### Random Walk Model Of Price

Random Walk Model is the most popular model for financial time series. It is basically an Autoregressive Model of Order 1. In the random walk model we assume price depends on the previous price plus random noise. So first we build a random walk model. Below is the code for the random walk model.

#import numpy module import numpy as np import matplotlib.pyplot as plt #read the open, high, low and clsoing price from the csv files o, h, l, c=np.loadtxt("E:/MarketData/GBPUSD30.csv", delimiter=',', usecols=(2,3,4,5), unpack=True) #redraw the data so that we have returns after n period n=20 size=50 c1=c[len(c)-size*n:len(c)-1:n,] c1.shape len(c1) #build a random walk model ##build a Kalman Filter for a random walk model from statsmodels.tsa.arima_model import ARMA model1=ARMA(c1, order=(1,0)) resultsmodel1 = model1.fit(disp=-1) resultsmodel1.summary() pred1=resultsmodel1.predict() pred1 ##plot the Autoregressive Model plt.plot(c1, label='Closing Price') plt.plot(pred1, label='AR(1)') plt.legend() plt.title('Random Walk Model', fontweight='bold') plt.xlabel('Time') plt.ylabel('Price') plt.show()

Swing trading is a good strategy. Swing trading is better than day trading. In swing trading, we don’t need to make a lot of trades. We only need a few good swing trades every month to make 1000 pips per month. Many traders fail at swing trading. But those who win win spectacularly. Now we have a model that can predict price after 10 hours. We can change the variable n in the above code and make predictions after whatever time we want. It can be 10 hours, 20 hours, 30 hours, 40 hours. So we are primed for swing trading with this model. Below is the summary for this model as well as the plot of the Autoregressive model.

""" ARMA Model Results ============================================================================== Dep. Variable: y No. Observations: 50 Model: ARMA(1, 0) Log Likelihood 184.293 Method: css-mle S.D. of innovations 0.006 Date: Sun, 12 Feb 2017 AIC -362.585 Time: 16:53:41 BIC -356.849 Sample: 0 HQIC -360.401 ============================================================================== coef std err z P>|z| [95.0% Conf. Int.] ------------------------------------------------------------------------------ const 1.2898 0.036 35.850 0.000 1.219 1.360 ar.L1.y 0.9894 0.014 69.881 0.000 0.962 1.017 Roots ============================================================================= Real Imaginary Modulus Frequency ----------------------------------------------------------------------------- AR.1 1.0107 +0.0000j 1.0107 0.0000 ----------------------------------------------------------------------------- """

Algorithmic trading is the future. If you have been a manual trader, then you should know that algorithmic trading systems have taken over the markets and with the passage of time, it will be difficult for manual traders to compete with these algorithmic trading systems. Did you read this post on **how one 23 years old trader make $700K in 1 year**. As said above, algorithmic trading is becoming more and more popular. You too can become an algorithmic trader. There is no bar now. Algorithmic trading is open source. You just need too master either R or Python and some artificial intelligence and machine learning. **Read this post on how to use random forest algorithmic in your trading**. Random Forest is a robust algorithm that has been used a lot in many fields. Can we use it in algorithmic trading. Read this post and you will discover whether we can use Random Forest in trading or not. **You can also watch this documentary on how high frequency trading is done**. These are the AR(1) model predicted values:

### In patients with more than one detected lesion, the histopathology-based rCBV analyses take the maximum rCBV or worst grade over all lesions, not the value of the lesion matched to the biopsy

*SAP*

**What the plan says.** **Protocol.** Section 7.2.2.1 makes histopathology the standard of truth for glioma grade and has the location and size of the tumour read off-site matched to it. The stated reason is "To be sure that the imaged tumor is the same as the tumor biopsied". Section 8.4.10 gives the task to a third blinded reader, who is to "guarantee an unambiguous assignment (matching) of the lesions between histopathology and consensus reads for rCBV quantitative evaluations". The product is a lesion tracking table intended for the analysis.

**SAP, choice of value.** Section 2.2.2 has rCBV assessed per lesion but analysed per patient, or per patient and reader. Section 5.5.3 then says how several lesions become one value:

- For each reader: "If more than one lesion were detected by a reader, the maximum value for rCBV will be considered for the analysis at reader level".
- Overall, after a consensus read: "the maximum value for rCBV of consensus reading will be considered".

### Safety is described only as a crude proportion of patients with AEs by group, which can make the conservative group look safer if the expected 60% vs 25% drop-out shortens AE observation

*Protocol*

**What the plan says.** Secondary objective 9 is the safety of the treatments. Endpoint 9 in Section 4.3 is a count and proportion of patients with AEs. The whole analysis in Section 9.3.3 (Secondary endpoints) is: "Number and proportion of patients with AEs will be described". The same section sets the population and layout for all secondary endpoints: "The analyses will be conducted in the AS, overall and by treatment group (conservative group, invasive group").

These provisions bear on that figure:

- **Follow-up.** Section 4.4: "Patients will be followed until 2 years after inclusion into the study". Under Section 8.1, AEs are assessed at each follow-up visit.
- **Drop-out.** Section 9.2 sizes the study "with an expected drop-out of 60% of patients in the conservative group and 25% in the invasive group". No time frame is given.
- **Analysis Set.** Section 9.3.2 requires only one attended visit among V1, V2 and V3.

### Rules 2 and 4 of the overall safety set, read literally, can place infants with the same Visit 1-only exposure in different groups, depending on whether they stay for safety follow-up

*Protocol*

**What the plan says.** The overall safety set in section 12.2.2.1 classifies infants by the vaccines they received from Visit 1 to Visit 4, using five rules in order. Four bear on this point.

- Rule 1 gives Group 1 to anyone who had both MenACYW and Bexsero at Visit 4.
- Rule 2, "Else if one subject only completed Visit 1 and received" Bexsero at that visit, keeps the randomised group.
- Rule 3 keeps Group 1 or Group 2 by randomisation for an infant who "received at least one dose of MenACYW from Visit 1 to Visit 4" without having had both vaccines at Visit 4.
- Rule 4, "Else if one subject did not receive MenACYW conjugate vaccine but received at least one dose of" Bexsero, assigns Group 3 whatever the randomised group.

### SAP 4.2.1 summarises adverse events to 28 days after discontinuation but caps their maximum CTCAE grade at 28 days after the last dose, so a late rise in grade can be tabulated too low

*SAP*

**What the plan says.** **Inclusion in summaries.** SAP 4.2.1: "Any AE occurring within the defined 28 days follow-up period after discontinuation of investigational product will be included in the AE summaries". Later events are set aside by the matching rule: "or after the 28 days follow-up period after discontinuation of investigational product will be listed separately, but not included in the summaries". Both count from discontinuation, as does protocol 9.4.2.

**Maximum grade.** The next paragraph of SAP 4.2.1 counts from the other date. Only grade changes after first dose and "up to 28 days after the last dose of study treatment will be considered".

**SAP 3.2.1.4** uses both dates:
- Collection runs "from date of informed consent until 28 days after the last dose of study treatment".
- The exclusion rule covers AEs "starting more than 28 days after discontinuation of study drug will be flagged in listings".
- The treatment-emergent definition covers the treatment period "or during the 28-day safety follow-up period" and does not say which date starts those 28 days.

array([ 1.28976929, 1.33268032, 1.32983085, …, 1.27465194,

1.27128798, 1.26470846])

### Kalman Filter For The Random Walk Model

Now we are ready to build the Kalman Filter for the Random Walk Model. First we need to develop the state space equations for the Kalman Filter. From the AR(1) model summary we have the state space equations:

X[k]=0.9894X[k-1]+1.2898+Noise(Gaussian)

From the above equation we have a constant term. This type of model is known as Random Walk Model with Drift. So we have a drift. Drift is an indication of a trend. From the plot of the closing price you can also see visually that there is a downward trend. The other state space equation is:

Price[k]=X[k]+Noise(Gaussian)

So we have successfully build the state space equations before we can build Kalman Filter Model. Below is python code that implements Kalman Filter.

#import numpy module import numpy as np import matplotlib.pyplot as plt #read the open, high, low and clsoing price from the csv files o, h, l, c=np.loadtxt("E:/MarketData/GBPUSD30.csv", delimiter=',', usecols=(2,3,4,5), unpack=True) #redraw the data so that we have returns after n period n=20 size=50 c1=c[len(c)-size*n:len(c)-1:n,] c1.shape len(c1) ##build a Kalman Filter for a random walk model ##initialize the state space arrays xhat=np.zeros(size) xhatminus=np.zeros(size) Noisehatminus=np.zeros(size) Noise=np.zeros(size) KalmanGain=np.zeros(size) R=10 ##initialize the values xhat[0]=0 NoiseHatMinus=1 for k in range(1,size): ##time update or prediction xhatminus[k]=xhat[k-1] Noisehatminus[k]=Noise[k-1] ##measurement update or correction KalmanGain[k]=Noisehatminus[k]/(Noisehatminus[k]+R) xhat[k]=xhatminus[k]+KalmanGain[k]*(c1[k]-xhatminus[k]) Noise[k]=Noisehatminus[k]*(1-KalmanGain[k]) ##plot the Kalman Filter Model plt.plot(c1, label='Closing Price') plt.plot(xhat, label='Kalman Estimate') plt.legend() plt.title('Kalman Filter', fontweight='bold') plt.xlabel('Time') plt.ylabel('Price') plt.show() ##plot the Kalman Filter plt.plot(c1, label='Closing Price') plt.plot(xhatminus, label='Estimate') plt.legend() plt.title('Kalman FIlter', fontweight='bold') plt.xlabel('Time') plt.ylabel('Price') plt.show()

This is the plot of our Kalman Filter.